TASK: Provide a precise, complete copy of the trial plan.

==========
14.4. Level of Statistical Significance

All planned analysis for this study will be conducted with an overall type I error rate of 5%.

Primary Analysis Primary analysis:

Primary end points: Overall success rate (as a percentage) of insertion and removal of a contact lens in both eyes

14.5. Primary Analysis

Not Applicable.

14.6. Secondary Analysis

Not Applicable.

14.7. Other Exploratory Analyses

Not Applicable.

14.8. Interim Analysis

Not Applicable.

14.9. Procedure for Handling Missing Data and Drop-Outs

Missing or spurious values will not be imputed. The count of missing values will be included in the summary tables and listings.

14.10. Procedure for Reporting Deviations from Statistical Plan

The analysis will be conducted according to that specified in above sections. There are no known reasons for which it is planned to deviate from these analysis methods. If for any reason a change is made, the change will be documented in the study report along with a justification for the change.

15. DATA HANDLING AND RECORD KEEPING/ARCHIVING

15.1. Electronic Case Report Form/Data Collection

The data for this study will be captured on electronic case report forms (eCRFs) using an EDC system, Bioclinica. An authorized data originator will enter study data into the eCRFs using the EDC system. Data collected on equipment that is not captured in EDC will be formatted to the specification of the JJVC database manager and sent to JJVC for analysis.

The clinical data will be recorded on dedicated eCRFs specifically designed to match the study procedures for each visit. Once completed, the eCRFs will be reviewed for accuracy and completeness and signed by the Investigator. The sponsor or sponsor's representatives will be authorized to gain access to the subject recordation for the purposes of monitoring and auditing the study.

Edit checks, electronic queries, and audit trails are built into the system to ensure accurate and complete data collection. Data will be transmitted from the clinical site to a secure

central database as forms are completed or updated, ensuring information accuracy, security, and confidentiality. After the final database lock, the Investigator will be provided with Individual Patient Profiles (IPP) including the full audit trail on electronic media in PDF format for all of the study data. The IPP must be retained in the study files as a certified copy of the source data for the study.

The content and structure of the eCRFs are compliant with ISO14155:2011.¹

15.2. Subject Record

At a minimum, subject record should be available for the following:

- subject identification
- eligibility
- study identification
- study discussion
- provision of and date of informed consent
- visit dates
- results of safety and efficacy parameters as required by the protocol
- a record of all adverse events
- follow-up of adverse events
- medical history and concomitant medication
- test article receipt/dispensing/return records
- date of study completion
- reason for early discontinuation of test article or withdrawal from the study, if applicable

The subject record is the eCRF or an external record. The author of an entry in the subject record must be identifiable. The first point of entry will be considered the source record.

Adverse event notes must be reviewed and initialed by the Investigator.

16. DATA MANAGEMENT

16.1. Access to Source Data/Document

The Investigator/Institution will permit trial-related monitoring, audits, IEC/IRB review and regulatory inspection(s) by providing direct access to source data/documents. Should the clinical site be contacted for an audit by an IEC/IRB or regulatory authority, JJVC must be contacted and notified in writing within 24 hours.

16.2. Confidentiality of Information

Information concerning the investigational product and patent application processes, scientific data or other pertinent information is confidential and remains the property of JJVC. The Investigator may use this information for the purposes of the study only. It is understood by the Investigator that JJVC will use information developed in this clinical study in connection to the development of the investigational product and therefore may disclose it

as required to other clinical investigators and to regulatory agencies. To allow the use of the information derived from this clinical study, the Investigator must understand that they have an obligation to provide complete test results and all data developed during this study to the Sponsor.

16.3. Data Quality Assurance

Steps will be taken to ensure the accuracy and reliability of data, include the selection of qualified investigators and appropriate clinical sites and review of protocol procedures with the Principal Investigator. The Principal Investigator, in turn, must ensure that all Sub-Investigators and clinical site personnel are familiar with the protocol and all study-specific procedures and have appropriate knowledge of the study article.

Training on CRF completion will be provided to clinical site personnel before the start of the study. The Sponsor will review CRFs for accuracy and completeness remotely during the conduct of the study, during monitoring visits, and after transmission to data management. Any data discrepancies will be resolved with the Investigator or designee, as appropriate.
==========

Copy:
14.4. Level of Statistical Significance

All planned analysis for this study will be conducted with an overall type I error rate of 5%.

Primary Analysis Primary analysis:

Primary end points: Overall success rate (as a percentage) of insertion and removal of a contact lens in both eyes

14.5. Primary Analysis

Not Applicable.

14.6. Secondary Analysis

Not Applicable.

14.7. Other Exploratory Analyses

Not Applicable.

14.8. Interim Analysis

Not Applicable.

14.9. Procedure for Handling Missing Data and Drop-Outs

Missing or spurious values will not be imputed. The count of missing values will be included in the summary tables and listings.

14.10. Procedure for Reporting Deviations from Statistical Plan

The analysis will be conducted according to that specified in above sections. There are no known reasons for which it is planned to deviate from these analysis methods. If for any reason a change is made, the change will be documented in the study report along with a justification for the change.

15. DATA HANDLING AND RECORD KEEPING/ARCHIVING

15.1. Electronic Case Report Form/Data Collection

The data for this study will be captured on electronic case report forms (eCRFs) using an EDC system, Bioclinica. An authorized data originator will enter study data into the eCRFs using the EDC system. Data collected on equipment that is not captured in EDC will be formatted to the specification of the JJVC database manager and sent to JJVC for analysis.

The clinical data will be recorded on dedicated eCRFs specifically designed to match the study procedures for each visit. Once completed, the eCRFs will be reviewed for accuracy and completeness and signed by the Investigator. The sponsor or sponsor's representatives will be authorized to gain access to the subject recordation for the purposes of monitoring and auditing the study.

Edit checks, electronic queries, and audit trails are built into the system to ensure accurate and complete data collection. Data will be transmitted from the clinical site to a secure

central database as forms are completed or updated, ensuring information accuracy, security, and confidentiality. After the final database lock, the Investigator will be provided with Individual Patient Profiles (IPP) including the full audit trail on electronic media in PDF format for all of the study data. The IPP must be retained in the study files as a certified copy of the source data for the study.

The content and structure of the eCRFs are compliant with ISO14155:2011.¹

15.2. Subject Record

At a minimum, subject record should be available for the following:

- subject identification
- eligibility
- study identification
- study discussion
- provision of and date of informed consent
- visit dates
- results of safety and efficacy parameters as required by the protocol
- a record of all adverse events
- follow-up of adverse events
- medical history and concomitant medication
- test article receipt/dispensing/return records
- date of study completion
- reason for early discontinuation of test article or withdrawal from the study, if applicable

The subject record is the eCRF or an external record. The author of an entry in the subject record must be identifiable. The first point of entry will be considered the source record.

Adverse event notes must be reviewed and initialed by the Investigator.

16. DATA MANAGEMENT

16.1. Access to Source Data/Document

The Investigator/Institution will permit trial-related monitoring, audits, IEC/IRB review and regulatory inspection(s) by providing direct access to source data/documents. Should the clinical site be contacted for an audit by an IEC/IRB or regulatory authority, JJVC must be contacted and notified in writing within 24 hours.

16.2. Confidentiality of Information

Information concerning the investigational product and patent application processes, scientific data or other pertinent information is confidential and remains the property of JJVC. The Investigator may use this information for the purposes of the study only. It is understood by the Investigator that JJVC will use information developed in this clinical study in connection to the development of the investigational product and therefore may disclose it

as required to other clinical investigators and to regulatory agencies. To allow the use of the information derived from this clinical study, the Investigator must understand that they have an obligation to provide complete test results and all data developed during this study to the Sponsor.

16.3. Data Quality Assurance

Steps will be taken to ensure the accuracy and reliability of data, include the selection of qualified investigators and appropriate clinical sites and review of protocol procedures with the Principal Investigator. The Principal Investigator, in turn, must ensure that all Sub-Investigators and clinical site personnel are familiar with the protocol and all study-specific procedures and have appropriate knowledge of the study article.

Training on CRF completion will be provided to clinical site personnel before the start of the study. The Sponsor will review CRFs for accuracy and completeness remotely during the conduct of the study, during monitoring visits, and after transmission to data management. Any data discrepancies will be resolved with the Investigator or designee, as appropriate.